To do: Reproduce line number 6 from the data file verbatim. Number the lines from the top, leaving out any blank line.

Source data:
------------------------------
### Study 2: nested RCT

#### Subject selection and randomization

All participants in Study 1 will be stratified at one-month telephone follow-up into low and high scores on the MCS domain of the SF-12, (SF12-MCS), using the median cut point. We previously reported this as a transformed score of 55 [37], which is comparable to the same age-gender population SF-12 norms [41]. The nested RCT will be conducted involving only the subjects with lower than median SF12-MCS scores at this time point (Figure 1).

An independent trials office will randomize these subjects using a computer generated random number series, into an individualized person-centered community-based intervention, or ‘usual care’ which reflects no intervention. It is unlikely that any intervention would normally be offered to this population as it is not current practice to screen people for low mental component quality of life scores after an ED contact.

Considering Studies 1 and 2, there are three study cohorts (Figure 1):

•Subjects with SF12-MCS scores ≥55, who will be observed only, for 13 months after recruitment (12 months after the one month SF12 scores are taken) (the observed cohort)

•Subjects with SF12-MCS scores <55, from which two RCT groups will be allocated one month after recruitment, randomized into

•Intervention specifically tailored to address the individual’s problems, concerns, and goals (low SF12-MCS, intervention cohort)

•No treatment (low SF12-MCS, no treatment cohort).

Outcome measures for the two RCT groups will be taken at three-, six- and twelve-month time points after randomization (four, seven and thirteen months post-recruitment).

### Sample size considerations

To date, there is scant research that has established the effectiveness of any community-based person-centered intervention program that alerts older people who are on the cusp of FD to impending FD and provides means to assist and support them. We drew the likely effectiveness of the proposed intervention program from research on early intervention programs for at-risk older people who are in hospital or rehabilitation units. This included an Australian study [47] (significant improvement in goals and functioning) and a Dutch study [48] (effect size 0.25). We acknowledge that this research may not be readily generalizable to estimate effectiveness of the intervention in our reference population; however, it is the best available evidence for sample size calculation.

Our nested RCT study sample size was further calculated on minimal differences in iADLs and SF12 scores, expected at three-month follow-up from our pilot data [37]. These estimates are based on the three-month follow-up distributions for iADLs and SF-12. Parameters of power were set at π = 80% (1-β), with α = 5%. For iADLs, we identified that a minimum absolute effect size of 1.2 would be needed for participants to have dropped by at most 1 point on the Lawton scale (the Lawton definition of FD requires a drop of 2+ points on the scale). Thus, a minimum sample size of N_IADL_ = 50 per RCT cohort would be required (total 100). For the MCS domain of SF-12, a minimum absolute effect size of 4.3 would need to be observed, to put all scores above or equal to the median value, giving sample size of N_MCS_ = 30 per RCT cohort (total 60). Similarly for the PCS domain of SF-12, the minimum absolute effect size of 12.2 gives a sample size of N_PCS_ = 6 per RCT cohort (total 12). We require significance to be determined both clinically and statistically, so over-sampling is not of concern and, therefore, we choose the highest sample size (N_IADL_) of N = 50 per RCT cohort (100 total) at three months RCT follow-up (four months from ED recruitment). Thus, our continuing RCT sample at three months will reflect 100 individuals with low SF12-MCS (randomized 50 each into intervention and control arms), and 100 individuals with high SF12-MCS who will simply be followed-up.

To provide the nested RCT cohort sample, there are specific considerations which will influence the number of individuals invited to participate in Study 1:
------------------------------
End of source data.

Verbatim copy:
•Subjects with SF12-MCS scores ≥55, who will be observed only, for 13 months after recruitment (12 months after the one month SF12 scores are taken) (the observed cohort)